*This story has been updated to include comments released by MU Sunday morning in response to ESPN's report and from UM System President Tim Wolfe. Calls by The Missourian to Columbia Police Department were not returned.
He talks quickly — sharply, too. He speaks tense words. Words with underlying anger and frustration, the kind said through clenched teeth with quiet restraint. Even through the phone, the tone is unmistakable.
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She, also on the phone, takes longer. Her words fall heavily. It’s the familiar monotone of a person worn down, tired from stress and desperation and the ever-present confusion she and the man have grappled with the past two years.
These are the words of Lynn Courey and Mike Menu, the parents of Sasha Menu Courey, a former Missouri swimmer who was allegedly raped and then fell through the cracks.
Their daughter, they say, was the victim of a system of indifference at Missouri — a system that failed her and, in doing so, led her down a path that ended with the ingestion of 100 Tylenol and her suicide on June 17, 2011.
Whether Menu Courey was raped, at this point, is moot, they add. This is about an investigation that didn’t take place.
“It doesn’t matter if it’s today, yesterday or tomorrow,” Lynn Courey says. “Something has to be done about it.”
The family thinks something should have been done about it Feb. 21, 2012, when, according to open records requests from ESPN’s “Outside the Lines,” Missouri senior athletic officials received an article from the Columbia Daily Tribune.
That article referenced a journal written by Menu Courey, in which she said she was sexually assaulted in February 2010. The family had been in regular touch with the swimming and diving team and MU since Sasha committed suicide in 2011.
After the article was released and spread among higher-ups in the athletics department, her parents said, Missouri cut ties.
“I sent another email, and then another email, and nobody was replying to me. It seemed like since the article came out and talked about the rape, now they don’t want to talk to us,” Lynn Courey said. “We felt that the school was on our side, and then suddenly we felt like we were taboo.
“Maybe after all they weren’t supporting us. Maybe they were just trying to make sure they were covered."
The two went to "MU Remembers" on April 13, 2012, to attend a ceremony commemorating their daughter and 13 other students who died the year prior. There, they finally made contact with her former teammates, coaches and some athletics department officials who were in attendance.
Her parents said the people who had been so supportive just months before offered condolences but not comfort. They said people were mum on the allegation of sexual assault.
To her parents, it seemed Menu Courey had already been swept under the rug. So, when the university finally sent a letter to seek permission for a formal investigation, three months after ESPN found myriad documents that suggested a possible rape, the family did not reply.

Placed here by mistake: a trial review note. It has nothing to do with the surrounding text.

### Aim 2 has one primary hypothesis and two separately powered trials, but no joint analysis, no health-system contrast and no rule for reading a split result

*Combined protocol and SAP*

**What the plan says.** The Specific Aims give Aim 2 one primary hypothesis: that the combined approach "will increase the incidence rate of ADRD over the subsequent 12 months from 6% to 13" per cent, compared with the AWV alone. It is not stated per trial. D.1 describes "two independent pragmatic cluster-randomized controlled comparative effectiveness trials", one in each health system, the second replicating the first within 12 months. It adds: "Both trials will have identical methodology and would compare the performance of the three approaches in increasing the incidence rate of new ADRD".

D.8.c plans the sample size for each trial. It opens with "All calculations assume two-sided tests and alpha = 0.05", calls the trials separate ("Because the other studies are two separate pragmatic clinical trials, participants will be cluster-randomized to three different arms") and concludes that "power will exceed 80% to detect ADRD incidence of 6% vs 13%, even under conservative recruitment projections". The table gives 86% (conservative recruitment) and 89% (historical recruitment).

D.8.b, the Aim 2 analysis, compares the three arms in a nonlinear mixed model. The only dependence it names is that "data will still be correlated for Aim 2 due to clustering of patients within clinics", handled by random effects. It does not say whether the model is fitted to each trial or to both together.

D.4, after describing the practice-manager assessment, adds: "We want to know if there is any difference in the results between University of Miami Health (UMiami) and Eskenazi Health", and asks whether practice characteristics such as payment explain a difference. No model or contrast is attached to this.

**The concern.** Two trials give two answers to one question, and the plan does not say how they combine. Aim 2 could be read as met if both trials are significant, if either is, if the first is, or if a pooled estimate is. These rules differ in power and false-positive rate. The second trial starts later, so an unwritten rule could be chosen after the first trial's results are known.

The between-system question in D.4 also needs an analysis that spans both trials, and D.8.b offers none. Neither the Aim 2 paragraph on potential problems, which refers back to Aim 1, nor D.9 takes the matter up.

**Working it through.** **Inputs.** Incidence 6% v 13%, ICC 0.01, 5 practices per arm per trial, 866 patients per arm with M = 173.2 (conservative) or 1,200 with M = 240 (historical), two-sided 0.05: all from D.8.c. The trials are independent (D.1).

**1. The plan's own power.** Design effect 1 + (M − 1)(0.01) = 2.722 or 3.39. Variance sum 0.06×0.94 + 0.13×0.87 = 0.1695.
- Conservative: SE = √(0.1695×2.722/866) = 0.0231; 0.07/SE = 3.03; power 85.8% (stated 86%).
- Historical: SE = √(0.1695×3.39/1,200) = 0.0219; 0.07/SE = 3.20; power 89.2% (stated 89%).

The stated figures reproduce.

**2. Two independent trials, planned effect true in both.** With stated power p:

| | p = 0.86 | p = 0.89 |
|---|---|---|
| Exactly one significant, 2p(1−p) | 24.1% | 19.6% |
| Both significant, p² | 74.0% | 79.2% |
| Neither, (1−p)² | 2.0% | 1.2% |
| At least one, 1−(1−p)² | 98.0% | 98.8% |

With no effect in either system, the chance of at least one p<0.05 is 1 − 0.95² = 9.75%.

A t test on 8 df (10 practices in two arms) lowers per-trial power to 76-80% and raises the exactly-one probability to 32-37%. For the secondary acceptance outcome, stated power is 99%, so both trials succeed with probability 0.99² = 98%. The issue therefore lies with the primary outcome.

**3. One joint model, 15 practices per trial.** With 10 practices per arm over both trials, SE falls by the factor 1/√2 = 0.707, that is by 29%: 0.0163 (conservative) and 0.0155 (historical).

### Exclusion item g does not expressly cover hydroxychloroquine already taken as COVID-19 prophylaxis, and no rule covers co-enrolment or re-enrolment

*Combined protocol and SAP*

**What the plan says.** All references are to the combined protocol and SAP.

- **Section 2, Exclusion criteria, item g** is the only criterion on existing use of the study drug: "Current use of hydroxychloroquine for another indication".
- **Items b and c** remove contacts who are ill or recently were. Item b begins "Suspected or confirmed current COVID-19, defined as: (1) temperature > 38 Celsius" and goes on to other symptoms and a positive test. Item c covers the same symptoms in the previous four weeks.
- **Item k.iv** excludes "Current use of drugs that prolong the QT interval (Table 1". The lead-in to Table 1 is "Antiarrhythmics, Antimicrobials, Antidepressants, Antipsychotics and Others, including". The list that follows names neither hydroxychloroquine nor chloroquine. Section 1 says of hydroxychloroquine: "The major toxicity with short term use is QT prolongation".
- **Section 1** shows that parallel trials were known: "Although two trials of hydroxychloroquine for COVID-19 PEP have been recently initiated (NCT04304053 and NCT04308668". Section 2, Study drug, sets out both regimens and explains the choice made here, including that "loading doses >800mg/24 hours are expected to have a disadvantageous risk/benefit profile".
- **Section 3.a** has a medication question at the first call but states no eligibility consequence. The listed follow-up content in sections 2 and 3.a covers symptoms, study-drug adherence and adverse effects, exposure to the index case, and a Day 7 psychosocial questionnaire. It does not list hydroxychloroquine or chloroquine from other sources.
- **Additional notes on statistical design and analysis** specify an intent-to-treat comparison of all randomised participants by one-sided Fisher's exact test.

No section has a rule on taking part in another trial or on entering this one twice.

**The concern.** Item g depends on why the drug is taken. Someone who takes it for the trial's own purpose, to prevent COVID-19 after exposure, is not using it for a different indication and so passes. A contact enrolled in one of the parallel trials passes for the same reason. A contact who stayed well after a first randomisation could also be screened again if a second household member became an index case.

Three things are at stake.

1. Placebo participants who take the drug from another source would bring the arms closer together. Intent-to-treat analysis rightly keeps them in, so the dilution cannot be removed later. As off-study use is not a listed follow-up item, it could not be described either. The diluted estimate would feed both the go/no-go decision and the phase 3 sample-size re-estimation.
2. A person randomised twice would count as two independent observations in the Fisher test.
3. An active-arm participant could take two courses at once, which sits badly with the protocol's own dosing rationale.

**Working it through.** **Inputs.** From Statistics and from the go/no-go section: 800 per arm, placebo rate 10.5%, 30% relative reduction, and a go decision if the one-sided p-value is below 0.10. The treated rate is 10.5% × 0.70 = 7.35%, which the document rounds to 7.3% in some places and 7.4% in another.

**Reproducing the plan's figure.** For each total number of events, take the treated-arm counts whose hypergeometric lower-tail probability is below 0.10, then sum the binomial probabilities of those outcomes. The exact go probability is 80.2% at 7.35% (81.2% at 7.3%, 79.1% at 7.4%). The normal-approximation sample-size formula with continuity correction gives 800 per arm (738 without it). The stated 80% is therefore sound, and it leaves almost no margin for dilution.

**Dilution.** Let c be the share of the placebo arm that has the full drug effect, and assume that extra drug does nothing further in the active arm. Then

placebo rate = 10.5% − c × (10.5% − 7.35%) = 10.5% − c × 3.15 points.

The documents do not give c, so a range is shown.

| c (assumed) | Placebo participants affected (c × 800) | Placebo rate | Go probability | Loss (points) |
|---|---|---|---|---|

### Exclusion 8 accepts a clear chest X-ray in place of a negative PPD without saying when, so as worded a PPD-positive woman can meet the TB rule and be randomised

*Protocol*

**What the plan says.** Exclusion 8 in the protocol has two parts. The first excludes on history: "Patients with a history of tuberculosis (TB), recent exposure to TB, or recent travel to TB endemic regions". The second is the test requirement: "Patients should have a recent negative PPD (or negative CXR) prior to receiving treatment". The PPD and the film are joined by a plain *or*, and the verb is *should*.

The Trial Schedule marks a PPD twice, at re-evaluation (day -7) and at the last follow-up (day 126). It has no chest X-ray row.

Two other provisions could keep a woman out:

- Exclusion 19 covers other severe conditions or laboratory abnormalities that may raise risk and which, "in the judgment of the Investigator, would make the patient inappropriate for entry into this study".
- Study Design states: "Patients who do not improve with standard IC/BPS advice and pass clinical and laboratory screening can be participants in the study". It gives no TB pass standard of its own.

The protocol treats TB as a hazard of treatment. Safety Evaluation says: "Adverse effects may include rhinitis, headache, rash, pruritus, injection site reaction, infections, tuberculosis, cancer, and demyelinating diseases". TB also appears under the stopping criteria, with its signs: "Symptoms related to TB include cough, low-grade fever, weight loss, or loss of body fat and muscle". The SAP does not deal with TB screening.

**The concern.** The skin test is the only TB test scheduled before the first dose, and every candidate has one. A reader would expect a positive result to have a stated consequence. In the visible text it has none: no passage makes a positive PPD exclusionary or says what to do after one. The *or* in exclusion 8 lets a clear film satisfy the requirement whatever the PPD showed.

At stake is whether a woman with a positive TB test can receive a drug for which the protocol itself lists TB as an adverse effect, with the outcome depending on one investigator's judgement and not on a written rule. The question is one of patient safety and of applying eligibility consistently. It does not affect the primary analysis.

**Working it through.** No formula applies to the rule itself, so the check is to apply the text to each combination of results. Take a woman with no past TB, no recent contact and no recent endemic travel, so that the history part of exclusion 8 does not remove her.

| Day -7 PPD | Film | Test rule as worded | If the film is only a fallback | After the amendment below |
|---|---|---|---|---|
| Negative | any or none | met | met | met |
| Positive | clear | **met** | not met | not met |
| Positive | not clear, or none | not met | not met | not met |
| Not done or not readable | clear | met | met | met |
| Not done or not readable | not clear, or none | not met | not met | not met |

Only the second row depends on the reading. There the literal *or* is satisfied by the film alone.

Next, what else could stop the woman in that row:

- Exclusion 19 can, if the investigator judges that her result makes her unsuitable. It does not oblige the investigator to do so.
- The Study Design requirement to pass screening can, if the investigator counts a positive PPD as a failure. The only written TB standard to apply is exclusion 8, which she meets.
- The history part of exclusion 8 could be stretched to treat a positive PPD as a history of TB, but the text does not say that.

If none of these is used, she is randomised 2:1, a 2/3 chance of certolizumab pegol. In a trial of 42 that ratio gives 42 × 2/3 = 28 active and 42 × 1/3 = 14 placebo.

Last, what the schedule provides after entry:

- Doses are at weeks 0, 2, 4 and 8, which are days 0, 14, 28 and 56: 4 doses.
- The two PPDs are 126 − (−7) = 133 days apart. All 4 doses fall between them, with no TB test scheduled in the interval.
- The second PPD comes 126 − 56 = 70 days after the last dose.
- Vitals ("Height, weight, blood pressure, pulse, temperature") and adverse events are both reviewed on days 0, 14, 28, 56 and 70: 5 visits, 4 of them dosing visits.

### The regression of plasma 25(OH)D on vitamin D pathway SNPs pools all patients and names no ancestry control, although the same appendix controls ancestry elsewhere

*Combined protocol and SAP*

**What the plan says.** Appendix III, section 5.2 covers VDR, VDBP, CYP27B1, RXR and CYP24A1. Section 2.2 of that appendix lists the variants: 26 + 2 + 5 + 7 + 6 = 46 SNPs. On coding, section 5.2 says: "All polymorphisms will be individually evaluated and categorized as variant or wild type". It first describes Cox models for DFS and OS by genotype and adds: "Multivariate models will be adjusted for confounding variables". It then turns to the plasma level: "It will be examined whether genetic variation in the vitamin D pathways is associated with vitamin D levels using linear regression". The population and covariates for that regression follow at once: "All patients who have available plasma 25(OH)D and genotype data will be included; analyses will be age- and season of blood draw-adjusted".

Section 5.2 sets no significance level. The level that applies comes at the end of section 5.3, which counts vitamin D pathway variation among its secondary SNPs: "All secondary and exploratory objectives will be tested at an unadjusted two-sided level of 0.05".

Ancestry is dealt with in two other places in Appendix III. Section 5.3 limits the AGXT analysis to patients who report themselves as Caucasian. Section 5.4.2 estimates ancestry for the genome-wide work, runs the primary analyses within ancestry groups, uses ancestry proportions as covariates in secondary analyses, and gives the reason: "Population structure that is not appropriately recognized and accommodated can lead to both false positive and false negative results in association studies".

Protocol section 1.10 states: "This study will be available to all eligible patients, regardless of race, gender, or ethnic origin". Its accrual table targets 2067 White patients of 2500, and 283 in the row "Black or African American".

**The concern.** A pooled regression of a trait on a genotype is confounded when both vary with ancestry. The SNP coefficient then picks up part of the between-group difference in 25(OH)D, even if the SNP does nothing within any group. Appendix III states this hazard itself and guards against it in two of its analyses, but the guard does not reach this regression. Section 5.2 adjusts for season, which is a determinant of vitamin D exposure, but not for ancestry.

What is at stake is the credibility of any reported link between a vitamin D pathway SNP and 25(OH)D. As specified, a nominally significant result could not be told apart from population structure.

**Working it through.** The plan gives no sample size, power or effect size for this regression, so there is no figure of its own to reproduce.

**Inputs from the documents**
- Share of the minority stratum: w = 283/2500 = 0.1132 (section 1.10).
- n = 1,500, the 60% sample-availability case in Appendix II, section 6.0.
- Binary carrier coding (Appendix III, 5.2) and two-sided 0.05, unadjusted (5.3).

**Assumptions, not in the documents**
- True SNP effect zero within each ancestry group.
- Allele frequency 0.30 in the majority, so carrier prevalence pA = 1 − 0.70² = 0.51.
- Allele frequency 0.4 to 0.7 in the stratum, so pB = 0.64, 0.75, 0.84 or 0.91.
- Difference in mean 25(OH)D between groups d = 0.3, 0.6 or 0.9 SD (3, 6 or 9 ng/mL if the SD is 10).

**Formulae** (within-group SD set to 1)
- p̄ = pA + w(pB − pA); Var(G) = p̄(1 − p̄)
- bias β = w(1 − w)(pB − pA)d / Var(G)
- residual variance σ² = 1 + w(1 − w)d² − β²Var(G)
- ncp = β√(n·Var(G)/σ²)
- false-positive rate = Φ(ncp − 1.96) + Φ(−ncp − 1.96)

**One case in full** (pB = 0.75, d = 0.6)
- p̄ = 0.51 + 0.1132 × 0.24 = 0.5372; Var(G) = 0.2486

The university had failed them once, they said, and they had no further information to provide. All of the documents needed to begin an investigation were readily available.
“Could you have faith in the school to investigate after this?” Lynn Courey said. “We felt we were played more than anything else. We thought that my daughter wasn’t taken care of properly.”
Athletics department's response
Missouri athletics department spokesman Chad Moller said the university will offer more information Sunday, the day ESPN broadcasts the report on “Outside the Lines,” which will air at 8 a.m.
*Mary Jo Banken, MU spokeswoman, announced Sunday morning that in light of information reported by ESPN on Friday, MU Police submitted additional information to the Columbia Police Department. She said the ESPN report included names of individuals who might have information about the incident that the university had not been previously aware of.
Banken said the information indicated the alleged assault occurred off campus and lies within the jurisdiction of Columbia police.
Moller would not respond as to whether Title IX requires the university to get consent to begin an investigation of an alleged rape from either the victim or, in this case, the parents of the deceased.
The department also would not comment on whether an investigation was forthcoming, its motivations for not launching an investigation previously or whether it thought it had enough information to pursue the matter as of Saturday night.
Despite the thoroughness of the ESPN investigation and the response by Missouri, there is still uncertainty about whether the university was legally obligated to pursue an investigation.
Menu Courey would have wanted answers and change, her parents said. That’s why they came forward and continue to weather the maelstrom of emotions, phone calls and email requests.
They want to tell her story. They want to try to close the cracks their daughter slipped through.
“We cannot change Sasha’s fate, unfortunately,” Lynn Courey said. “I think she really felt while she was there that the system really failed to support her, and I believe — we believe, and we’re hoping that her story will help other people in having better care and better service and better support at the university. …
“I’m pretty sure the reason why Sasha didn’t report it was she felt she wouldn’t be supported in it. She would be crushed by it.”